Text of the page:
Is the Nurse Incompetent?

This case is prompting a lot of comments, some of them taking issue with the concept of systemic failures and instead asserting that the young nurse was clearly incompetent, in that her error was inexplicable.  So, let’s turn from a clinic in Brazil to a recent case in a hospital in the US, cited in this article on AHRQ’s Web M&M.  A summary:

The order was written correctly in the electronic medical record (EMR) for phenytoin, 800 mg IV. The drug-dispensing machines stocked phenytoin in 250 mg/1 mL vials. The correct dose therefore would require 4 vials and be equal to 3.2 mL to be added to a small IV bag. The nurse misread the order as 8000 mg (8 g) and proceeded to administer that dose to the patient, which was a 10-fold overdose and 2 to 3 times the lethal dose. The patient died several minutes after the infusion.

This nurse had to work hard to make the error:

An audit of the pharmacy system revealed that the nurse had taken 32 vials out of 3 different pharmacy dispensing machines to accumulate 8 g of IV phenytoin. Moreover, the nurse had to use two IV bags and a piggyback line to give that large a dose.

And all this had to go unnoticed by people nearby:

Within 100 feet of the ED nurses’ station were several ED doctors, a number of nurses, and a pharmacy with a PhD pharmacist on duty. The nurse did not ask anyone to check her calculations, nor did anyone notice or comment when she was moving around the unit amassing the vials needed for the dose.

What do we conclude? Elizabeth Manias writes:

In this case, the nurse made a series of cognitive errors that contributed to a 10-fold overdose of phenytoin. The nurse did not recognize that it was unusual to use 32 vials of phenytoin to obtain the required dose. She did not acknowledge that it was uncommon to need two intravenous (IV) fluid bags to administer the single dose of phenytoin. The nurse also did not double-check the IV medication with another clinician. Most important, she appeared not to know the toxic dose of the medication she was administering.

Incompetent?  Not necessarily:

Every day, well-intentioned clinicians carry out their medication activities in environments that are set up to fail them. Mistakes with medications occur not because a clinician has been incompetent by making an error, but rather because this single act is the final link in a chain of failures.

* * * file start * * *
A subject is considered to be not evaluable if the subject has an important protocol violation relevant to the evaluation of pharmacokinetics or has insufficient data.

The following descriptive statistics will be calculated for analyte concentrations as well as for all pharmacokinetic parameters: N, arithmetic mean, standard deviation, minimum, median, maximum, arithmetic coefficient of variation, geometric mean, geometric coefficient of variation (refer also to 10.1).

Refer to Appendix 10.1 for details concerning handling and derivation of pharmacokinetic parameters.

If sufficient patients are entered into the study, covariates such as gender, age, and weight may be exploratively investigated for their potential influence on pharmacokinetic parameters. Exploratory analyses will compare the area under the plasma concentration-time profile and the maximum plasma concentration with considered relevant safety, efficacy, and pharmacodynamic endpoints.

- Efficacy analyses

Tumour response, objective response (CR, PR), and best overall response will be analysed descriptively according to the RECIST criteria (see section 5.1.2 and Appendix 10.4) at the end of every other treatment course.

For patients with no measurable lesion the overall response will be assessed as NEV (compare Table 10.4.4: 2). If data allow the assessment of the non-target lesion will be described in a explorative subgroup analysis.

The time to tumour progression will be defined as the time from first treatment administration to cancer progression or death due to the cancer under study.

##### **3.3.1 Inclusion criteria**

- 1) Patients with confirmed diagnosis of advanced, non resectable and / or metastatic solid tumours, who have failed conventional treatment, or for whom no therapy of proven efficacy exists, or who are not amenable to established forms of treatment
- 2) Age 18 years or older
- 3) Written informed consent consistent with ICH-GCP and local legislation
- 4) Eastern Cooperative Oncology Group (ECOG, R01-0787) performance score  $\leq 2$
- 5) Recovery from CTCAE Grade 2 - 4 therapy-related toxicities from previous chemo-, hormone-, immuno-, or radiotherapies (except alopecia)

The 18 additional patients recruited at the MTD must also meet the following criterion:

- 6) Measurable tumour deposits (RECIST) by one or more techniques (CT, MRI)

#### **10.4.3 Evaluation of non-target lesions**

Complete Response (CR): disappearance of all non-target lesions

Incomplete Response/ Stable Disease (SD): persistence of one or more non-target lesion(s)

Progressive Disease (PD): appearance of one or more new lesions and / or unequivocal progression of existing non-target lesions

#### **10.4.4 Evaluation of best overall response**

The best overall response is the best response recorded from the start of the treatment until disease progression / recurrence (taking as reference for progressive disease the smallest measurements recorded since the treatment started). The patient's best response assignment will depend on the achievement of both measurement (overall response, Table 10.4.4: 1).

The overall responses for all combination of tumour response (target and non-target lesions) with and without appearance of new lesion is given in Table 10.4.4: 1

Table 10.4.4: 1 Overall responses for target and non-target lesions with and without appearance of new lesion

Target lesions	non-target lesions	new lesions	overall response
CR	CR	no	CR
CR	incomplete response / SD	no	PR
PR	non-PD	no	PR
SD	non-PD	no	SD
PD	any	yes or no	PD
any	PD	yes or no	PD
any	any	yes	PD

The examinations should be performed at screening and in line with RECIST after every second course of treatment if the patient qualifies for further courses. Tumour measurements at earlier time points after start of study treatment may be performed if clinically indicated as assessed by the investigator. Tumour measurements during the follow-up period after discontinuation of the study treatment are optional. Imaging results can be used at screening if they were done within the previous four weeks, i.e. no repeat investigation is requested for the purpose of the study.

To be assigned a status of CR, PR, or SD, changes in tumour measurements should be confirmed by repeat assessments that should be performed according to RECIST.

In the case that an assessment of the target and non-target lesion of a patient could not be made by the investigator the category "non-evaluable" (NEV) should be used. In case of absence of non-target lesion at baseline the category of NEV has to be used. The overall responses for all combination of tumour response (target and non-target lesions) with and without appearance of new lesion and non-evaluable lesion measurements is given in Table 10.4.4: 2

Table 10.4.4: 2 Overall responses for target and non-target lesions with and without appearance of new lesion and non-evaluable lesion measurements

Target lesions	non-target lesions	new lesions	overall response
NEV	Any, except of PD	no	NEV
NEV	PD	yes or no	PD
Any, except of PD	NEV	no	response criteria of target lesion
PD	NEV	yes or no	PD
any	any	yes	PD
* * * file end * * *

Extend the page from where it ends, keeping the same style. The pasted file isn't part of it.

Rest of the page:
Indeed, some of the worse mistakes come from good intentions:

In this case, one can imagine a well-meaning nurse trying to do everything she could to collect the medication for her allocated patient. Although her persistence is laudable, it is probably also an example of anchoring bias. When the order is so difficult to complete and so unusual, it is far more likely to be in error than to reflect an idiosyncrasy of the prescribing physician or the patient. While the nurse was undoubtedly trying to be helpful, the instinct of all clinicians has to change from one of “this is unusual, but I’ll just get it done” to “this is unusual, I wonder whether it is correct.”

So back to the nurse in Brazil.   I don’t know if she was incompetent.  I do know that variations of the kind of error she made happen thousands of times, even by highly trained folks.  Manias concludes with these take-home points:

  • Good communication between clinicians is a key factor to minimizing the risk of producing a medication error.
  • Clinicians can train themselves to recognize warnings associated with medication errors.
  • Medication errors generally occur as a result of system failures rather than faults produced by particular people.

Paul Levy is the former President and CEO of Beth Israel Deconess Medical Center in Boston. For the past five years he blogged about his experiences in an online journal, Running a Hospital. He now writes as an advocate for patient-centered care, eliminating preventable harm, transparency of clinical outcomes, and front-line driven process improvement at Not Running a Hospital.

22 replies »

  1. Just came across this – reminded me of a situation I had when working in palliative care. We were using paper records, handwritten prescriptions, faxed to the pharmacy but transcribed to the MAR by a unit clerk, until the new MAR was printed out at midnight. I came on the night shift and saw an order for “Dilaudid 300mg”. Of course this is a huge order, but in palliative care some patients do get huge amounts of narcotics. When I doublechecked with the original order, it was (in poor handwriting but barely recognizable) “Dilantin 300mg”.

    Problems? 1. hand writing prescriptions, 2. having a non-clinical person transcribe orders into the MAR, 3. this not passing the eye of a pharmacist until hours later after the medication may have already been administered from ward stock. Had I administered this dose my career would be over and I might still be in jail. The hospital administration that allowed this risky situation would have got off scot-free. Just something to think about.